Improving Coating Performance with Biobased Epoxy Resins Derived from Distilled Tall Oil

Freshly Cut Norway Pine

By Wumin Yu, Ingevity Corporation USA

Biobased materials are increasingly important in the coatings industry as more companies align their sustainability goals to reduce environmental footprints and develop more eco-friendly products to meet customer needs. However, widespread adoption of biobased materials in coating applications can be challenging due to the lack of available biobased materials that are both cost-effective and performance competitive.

To solve these challenges, we developed a series of cost-competitive biobased epoxy resins using distilled tall oil (DTO) as the feedstock. DTO, a bio-refinery product derived from crude tall oil, is a byproduct of the pinewood pulping process and is 100% biobased. DTO is a mixture of tall oil fatty acids (TOFA)—mainly oleic acid and linoleic acid—and tall oil rosin acids (rosin)—mainly abietic acid and its isomers. Figure 1 shows the molecular structures of the main components in DTO.

The properties of these novel DTO-based epoxy resins can be tuned by changing the ratio of TOFA to rosin in DTO. The three DTO-based epoxy resins listed in Table 1 are amber color liquids at room temperature, have a biocontent range of 40% to 50% and an epoxy equivalent weight (EEW) ranging from 500 to 700 g/eq. They are designed for use in applications such as coatings, composites and adhesives, and performance enhancement(s) can be achieved with proper formulation. This article will demonstrate how these novel DTO-based epoxy resins can help improve miscibility and compatibility, water resistance, adhesion, flexibility, impact resistance, and chemical resistance in 2K epoxy coatings.



Coating model formulations
The 2K epoxy coating formulations for this study are listed in Table 2. The name of each formulation represents the combination of the epoxy resins used. For example, the first formulation that only contains diglycidyl ether of bisphenol A (DGEBA) (EEW = 187 g/eq) in its epoxy part is named as DGEBA and used as the control. The other three formulations, EP100/DGEBA, EP125/DGEBA and EP150/DGEBA, all have a mixture of 50% by weight of DGEBA and 50% by weight of one of the DTO-based epoxy resins listed in Table 1. The amine hardener used in this study is Versamid 140, a polyamidoamine hardener from Gabriel. In each formulation, the ratio of epoxy to amine hardener was kept at 1:1 equivalent ratio.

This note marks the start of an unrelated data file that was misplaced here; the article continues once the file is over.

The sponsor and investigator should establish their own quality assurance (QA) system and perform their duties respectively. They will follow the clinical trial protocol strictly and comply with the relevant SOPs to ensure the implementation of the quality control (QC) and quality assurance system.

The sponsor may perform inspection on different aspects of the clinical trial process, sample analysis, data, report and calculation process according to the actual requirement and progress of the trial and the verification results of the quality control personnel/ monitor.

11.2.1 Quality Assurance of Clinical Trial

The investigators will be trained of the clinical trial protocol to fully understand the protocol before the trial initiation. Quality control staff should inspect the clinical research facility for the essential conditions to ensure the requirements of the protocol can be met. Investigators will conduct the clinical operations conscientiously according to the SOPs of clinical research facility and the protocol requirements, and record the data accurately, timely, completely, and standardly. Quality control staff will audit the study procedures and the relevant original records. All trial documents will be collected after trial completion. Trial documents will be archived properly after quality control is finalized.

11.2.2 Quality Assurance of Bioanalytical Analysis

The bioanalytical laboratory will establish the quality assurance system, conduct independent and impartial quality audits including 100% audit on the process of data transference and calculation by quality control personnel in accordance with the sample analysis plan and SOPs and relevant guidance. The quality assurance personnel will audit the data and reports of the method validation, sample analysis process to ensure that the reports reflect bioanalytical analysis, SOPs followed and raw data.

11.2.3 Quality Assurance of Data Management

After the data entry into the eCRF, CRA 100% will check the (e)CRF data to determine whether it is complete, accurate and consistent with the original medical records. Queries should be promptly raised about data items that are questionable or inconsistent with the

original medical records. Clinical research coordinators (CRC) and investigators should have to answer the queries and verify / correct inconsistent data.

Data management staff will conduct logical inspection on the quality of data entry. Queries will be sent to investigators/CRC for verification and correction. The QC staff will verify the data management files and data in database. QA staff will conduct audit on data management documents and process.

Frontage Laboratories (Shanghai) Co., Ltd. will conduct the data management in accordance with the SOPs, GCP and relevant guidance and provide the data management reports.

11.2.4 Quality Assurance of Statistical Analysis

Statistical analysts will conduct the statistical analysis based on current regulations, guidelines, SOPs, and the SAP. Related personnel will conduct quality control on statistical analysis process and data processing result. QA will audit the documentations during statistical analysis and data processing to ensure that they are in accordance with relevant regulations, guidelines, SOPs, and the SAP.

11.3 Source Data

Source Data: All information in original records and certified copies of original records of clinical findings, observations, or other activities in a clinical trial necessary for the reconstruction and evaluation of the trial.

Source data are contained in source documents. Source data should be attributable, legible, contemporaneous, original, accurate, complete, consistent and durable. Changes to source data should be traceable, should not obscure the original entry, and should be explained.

The mixing study was conducted at room temperature (23 ± 2 °C) on a 150g formulation scale with a mechanical stirrer rotating at 300 rpm. For the curing behavior study, 150g of Part A (epoxy) and Part B (hardener) mixture in a plastic cup was placed in a 25 °C water bath and the viscosity and temperature of the mixture were closely monitored to obtain the gel time and exothermic peak temperature. The viscosity of the mixture was monitored by a Brookfield CAP 2000+ viscometer and the point at which the viscosity reached the maximum limit with a #03 cone spindle at 50 rpm and 50 °C was defined as the gel time.

For tensile, dynamic mechanical analysis (DMA), Shore D hardness and water absorption test samples, the formulation mixtures were first cured in silicon molding at room temperature overnight and then removed from the silicon mold and post-cured at 100 °C for two hours. The tensile test was performed on an Instron 3365 universal testing machine at a crosshead speed of 10 mm/minute according to ASTM D638.

The DMA test was conducted using a 3-point bending geometry on a TA Instruments DHR-2 rheometer at a heating rate of 2 °C/minute and the tan delta curve maximum was used as the glass transition temperature (Tg) of each cured sample. The Shore D hardness was measured with a Shore D durometer.

The water absorption test was carried out by immersing a cured sample (44mm x 13mm x 3mm in dimension) in water at room temperature. Every three or seven days, the sample was taken out and water on the sample surface was wiped off before measuring the weight gain. The water absorption percentage after t days of water immersion was calculated as: formula calculating water absorption percentage

where M0 and Mt are the initial sample weight and the sample weight after t days of water immersion, respectively.

The 2K epoxy formulations listed in Table 2 were coated onto aluminum (type A, 3003 H14 alloy, smooth mill) and steel (type R, cold-rolled steel, dull matte) Q-panels using a 6-mil drawdown bar for coating-performance evaluation. The coating dry time was recorded with a GARDCO DT-5040 quadracycle electronic dry time recorder (ASTM D5895) on a 3-mil wet film drawn down on a Lenata 2A opacity chart. All Q-panels were cleaned with acetone and dried for 15 minutes before applying coatings.

The coated panels were kept at room temperature to cure for seven days with some coated panels going through an additional two hours of post-cure at 100 °C if needed before characterization. The dry film thickness was roughly 3 mils. The coating flexibility was measured with a TQC mandrel bend tester (ASTM D522). Impact-resistance measurements were performed with a BYK Gardner 1102 impact tester (ASTM D2794).

The tape test method (ASTM D3359) was used for coating adhesion evaluation. The chemical resistance of each coating sample was evaluated with a spot test method. Nearly one milliliter of each of the testing chemicals was placed on the surface of a coated panel and covered with a watch glass. Each chemical droplet was kept in contact with the panel for 24 hours and then the contact area was examined for damage after the residual chemical was wiped off.


Continue reading in the October digital issue of CoatingsTech.

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